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Robert B. Parker's Colorblind: A Jesse Stone Novel


Robert B. Parker's Colorblind: A Jesse Stone Novel

I consider COLORBLIND to be a transitional volume in the Jesse Stone canon. Since acquiring the reins of the series created by the late Robert B. Parker, Reed Farrel Coleman has been nudging it stylistically toward his own considerable body of work and away from that of its creator. While one can come to the series with certain expectations, the 800-pound grizzly bear in the room that is acknowledged uneasily, if at all, is that Jesse Stone is not the character for whom Parker was primarily known. I think this would give Coleman greater license to take the characters that Parker created and, while not changing them fundamentally, present them on his own canvas, which he has been honing for decades. This novel substantially completes that process.

COLORBLIND turns several corners in the lives of its characters as well. Jesse, the police chief of Paradise, Massachusetts, begins the book after undergoing rehabilitation for alcohol addiction, determined to embrace sobriety rather than pretending to, as he himself notes. He is challenged almost immediately by a series of violent attacks against individuals and families involved in interracial relationships.

"While there is plenty of action and suspense in COLORBLIND, the most significant passages deal with Jesse’s thoughtfulness and introspection."

At the same time, Alicia, one of Jesse’s officers --- the first black woman on the force --- is part of a fatal off-duty shooting while she, ironically enough, is intoxicated. She insists that the deceased, the son of a local white supremacist, was armed and fired at her first, but there isn’t a weapon on or near his body. It’s bad enough that Alicia was involved in a shooting while she was drunk and off duty. The fact that the man was apparently unarmed has significant repercussions, not only with respect to Alicia’s job but also with ratcheting racial tensions even higher in the normally (relatively) peaceful community.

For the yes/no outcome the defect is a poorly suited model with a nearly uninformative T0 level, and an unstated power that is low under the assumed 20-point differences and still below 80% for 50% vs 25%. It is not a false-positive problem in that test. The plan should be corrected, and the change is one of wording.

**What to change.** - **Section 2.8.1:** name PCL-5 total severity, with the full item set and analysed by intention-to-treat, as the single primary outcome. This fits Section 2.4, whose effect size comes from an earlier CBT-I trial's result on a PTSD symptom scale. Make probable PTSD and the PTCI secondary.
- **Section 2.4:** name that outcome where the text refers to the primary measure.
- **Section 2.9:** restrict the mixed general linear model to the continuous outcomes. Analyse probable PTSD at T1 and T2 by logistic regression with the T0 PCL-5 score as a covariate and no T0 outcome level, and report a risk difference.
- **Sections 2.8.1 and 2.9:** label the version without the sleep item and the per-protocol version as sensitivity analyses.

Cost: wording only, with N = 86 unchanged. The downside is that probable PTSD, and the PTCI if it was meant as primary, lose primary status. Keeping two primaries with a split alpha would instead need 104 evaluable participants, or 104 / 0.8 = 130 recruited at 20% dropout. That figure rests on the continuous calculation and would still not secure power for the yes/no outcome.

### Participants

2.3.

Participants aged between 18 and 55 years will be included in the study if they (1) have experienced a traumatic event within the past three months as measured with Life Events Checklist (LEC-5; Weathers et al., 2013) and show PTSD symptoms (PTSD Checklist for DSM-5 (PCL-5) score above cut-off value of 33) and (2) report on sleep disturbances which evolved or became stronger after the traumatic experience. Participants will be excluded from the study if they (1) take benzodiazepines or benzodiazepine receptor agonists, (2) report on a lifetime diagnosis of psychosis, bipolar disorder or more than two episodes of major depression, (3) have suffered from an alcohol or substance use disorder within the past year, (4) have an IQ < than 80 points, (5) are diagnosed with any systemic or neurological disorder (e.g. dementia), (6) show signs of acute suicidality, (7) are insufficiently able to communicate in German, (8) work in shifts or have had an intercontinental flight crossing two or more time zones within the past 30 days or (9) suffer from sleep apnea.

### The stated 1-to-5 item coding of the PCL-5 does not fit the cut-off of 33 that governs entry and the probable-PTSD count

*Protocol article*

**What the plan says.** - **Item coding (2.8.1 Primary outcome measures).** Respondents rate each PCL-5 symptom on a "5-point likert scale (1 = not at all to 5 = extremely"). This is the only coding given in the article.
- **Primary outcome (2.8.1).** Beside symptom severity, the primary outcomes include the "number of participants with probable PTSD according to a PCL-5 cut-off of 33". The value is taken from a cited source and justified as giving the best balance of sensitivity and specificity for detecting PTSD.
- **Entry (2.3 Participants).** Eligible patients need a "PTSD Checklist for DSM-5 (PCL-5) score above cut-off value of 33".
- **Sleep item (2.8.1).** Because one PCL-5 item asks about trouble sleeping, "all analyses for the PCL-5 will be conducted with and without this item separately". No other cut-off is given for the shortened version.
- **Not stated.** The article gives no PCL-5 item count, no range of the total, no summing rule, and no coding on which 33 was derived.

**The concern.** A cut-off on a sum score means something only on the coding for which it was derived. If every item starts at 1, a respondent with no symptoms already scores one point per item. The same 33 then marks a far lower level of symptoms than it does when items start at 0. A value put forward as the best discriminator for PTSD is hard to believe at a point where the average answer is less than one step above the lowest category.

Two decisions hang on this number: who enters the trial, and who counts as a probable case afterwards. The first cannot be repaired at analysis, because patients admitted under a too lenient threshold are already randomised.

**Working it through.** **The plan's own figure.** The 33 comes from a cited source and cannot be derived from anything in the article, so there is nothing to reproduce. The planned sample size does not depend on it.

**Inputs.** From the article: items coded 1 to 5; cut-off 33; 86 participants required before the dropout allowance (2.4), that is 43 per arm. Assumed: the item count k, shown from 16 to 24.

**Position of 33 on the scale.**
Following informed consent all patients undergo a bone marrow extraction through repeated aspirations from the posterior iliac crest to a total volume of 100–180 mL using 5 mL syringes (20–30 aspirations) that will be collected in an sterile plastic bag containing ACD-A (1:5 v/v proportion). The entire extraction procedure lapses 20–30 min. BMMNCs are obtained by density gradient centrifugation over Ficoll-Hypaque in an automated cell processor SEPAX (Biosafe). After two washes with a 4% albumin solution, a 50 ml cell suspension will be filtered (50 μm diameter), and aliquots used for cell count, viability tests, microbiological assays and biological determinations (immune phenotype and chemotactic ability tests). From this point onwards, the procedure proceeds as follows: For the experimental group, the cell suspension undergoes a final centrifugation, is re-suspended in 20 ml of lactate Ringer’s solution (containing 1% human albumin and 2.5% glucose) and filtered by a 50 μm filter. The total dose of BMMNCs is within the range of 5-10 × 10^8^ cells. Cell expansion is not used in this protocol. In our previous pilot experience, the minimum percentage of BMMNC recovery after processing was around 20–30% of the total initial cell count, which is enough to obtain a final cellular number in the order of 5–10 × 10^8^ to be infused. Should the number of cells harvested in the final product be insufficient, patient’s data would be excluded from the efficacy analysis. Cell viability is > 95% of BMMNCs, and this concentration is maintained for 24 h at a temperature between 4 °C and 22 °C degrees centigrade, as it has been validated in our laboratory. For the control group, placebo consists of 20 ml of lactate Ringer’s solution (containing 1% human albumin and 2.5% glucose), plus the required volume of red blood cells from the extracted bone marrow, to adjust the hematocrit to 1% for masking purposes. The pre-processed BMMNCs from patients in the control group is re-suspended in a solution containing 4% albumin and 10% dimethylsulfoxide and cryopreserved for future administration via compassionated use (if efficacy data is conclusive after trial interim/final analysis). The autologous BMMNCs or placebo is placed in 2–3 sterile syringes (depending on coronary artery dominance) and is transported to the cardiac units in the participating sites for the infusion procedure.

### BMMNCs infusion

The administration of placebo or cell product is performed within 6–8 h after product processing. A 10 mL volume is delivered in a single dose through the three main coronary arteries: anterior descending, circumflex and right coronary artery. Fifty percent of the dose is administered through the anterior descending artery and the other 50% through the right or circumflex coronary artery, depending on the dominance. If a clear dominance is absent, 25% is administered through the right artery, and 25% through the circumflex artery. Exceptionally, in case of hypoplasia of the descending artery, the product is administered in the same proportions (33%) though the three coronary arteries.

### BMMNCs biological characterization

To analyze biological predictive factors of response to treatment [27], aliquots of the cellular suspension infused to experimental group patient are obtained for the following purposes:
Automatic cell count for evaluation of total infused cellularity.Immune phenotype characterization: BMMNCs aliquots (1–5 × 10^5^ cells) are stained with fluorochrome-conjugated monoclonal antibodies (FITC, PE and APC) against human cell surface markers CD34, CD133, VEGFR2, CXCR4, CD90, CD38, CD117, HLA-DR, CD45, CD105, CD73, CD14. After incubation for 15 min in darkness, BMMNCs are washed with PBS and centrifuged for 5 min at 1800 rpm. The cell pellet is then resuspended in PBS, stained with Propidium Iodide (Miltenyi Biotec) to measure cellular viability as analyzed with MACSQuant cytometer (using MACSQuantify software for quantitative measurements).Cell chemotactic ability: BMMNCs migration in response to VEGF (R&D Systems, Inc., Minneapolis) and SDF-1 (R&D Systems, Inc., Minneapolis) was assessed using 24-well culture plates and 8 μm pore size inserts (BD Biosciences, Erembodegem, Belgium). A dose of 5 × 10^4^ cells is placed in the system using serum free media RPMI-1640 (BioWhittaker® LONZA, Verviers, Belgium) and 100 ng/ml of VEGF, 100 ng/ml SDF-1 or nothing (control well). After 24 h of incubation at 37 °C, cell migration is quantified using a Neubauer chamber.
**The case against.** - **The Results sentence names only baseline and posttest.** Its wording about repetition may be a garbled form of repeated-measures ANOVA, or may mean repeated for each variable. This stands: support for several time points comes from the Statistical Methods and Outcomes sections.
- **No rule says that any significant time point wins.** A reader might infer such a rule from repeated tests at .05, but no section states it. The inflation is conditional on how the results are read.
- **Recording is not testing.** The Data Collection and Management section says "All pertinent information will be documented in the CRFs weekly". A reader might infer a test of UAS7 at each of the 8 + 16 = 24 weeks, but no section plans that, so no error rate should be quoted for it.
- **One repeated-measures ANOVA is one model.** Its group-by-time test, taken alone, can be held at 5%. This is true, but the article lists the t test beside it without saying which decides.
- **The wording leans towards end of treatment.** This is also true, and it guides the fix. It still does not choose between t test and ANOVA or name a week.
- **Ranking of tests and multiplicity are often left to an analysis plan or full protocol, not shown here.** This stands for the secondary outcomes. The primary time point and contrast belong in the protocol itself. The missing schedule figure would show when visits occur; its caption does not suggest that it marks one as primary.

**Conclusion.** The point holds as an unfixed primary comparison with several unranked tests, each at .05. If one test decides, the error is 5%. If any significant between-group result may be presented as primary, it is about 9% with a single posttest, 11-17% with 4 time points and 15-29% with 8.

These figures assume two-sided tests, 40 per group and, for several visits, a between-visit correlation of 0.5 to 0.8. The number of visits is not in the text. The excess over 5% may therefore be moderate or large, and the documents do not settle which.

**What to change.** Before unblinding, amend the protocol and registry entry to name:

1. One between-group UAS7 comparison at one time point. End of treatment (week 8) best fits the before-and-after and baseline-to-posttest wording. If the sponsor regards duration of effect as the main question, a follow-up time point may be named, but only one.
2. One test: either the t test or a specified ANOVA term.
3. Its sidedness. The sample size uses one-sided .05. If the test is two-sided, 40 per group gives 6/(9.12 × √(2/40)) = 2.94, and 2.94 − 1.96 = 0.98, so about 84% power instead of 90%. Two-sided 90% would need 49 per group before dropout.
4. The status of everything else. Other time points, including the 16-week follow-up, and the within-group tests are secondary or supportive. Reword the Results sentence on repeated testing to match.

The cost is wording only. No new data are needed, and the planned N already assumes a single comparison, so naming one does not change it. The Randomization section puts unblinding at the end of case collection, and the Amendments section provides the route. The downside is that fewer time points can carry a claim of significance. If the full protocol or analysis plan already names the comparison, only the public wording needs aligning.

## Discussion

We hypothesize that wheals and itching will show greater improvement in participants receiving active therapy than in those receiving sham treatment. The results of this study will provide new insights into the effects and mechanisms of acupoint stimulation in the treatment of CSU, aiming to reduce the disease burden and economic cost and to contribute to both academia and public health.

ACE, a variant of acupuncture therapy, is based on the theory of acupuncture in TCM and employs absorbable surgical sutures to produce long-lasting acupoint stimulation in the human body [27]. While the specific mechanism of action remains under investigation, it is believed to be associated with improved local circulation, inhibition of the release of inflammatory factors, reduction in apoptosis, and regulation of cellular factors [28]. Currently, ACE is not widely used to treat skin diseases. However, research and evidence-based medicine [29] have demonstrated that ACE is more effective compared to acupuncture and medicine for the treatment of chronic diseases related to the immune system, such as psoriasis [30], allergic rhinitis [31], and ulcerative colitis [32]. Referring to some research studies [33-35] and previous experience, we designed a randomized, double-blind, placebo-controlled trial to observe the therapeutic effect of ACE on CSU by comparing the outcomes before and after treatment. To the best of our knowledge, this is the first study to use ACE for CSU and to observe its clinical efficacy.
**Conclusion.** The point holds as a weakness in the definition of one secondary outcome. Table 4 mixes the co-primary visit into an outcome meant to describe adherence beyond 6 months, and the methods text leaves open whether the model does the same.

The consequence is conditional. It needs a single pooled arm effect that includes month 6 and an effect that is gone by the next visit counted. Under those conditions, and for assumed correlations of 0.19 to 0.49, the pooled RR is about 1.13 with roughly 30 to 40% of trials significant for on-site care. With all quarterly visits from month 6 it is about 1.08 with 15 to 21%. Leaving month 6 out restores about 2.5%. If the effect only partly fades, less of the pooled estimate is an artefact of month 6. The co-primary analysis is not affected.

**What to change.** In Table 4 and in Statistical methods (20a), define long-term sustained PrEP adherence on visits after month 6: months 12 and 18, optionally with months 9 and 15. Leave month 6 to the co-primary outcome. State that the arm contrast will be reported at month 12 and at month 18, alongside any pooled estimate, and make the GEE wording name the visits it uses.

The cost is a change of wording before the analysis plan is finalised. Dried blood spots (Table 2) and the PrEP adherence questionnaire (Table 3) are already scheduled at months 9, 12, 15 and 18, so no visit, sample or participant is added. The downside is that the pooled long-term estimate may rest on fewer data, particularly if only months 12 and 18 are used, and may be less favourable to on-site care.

Jesse is also dealing with a personal issue, in addition to maintaining his newfound sobriety. An enigmatic young man named Cole Slayton has arrived in Paradise, living rough and with a bad attitude toward law enforcement in general and Jesse in particular. Jesse, notwithstanding Cole’s hostility, finds temporary housing and some gainful employment for him, even as he wonders what has brought Cole to Paradise. The answer will surprise both of them in different ways, even as it will echo through future installments of the series.

While there is plenty of action and suspense in COLORBLIND, the most significant passages deal with Jesse’s thoughtfulness and introspection. Sobriety doesn’t come easy for him, and the accounts of his efforts to attend meetings and work the Twelve Steps (without succumbing to the Thirteenth) is first rate. The story also includes some out-of-the-box detective work on Jesse’s part as he attempts to keep Alicia out of jail, if not on the force altogether, following the shooting incident. He goes through some things you won’t want to try at home, but are worth the price of admission to this book all by themselves.

Those new to the series or who have been away for a while should pick up this volume and stick with it. It appears that Coleman is just getting started with his own version of the Stone saga.

Reviewed by Joe Hartlaub on September 13, 2018

Robert B. Parker's Colorblind: A Jesse Stone Novel
by Reed Farrel Coleman

  • Publication Date: August 27, 2019
  • Genres: Fiction, Mystery
  • Mass Market Paperback: 432 pages
  • Publisher: G.P. Putnam's Sons
  • ISBN-10: 0399574964
  • ISBN-13: 9780399574962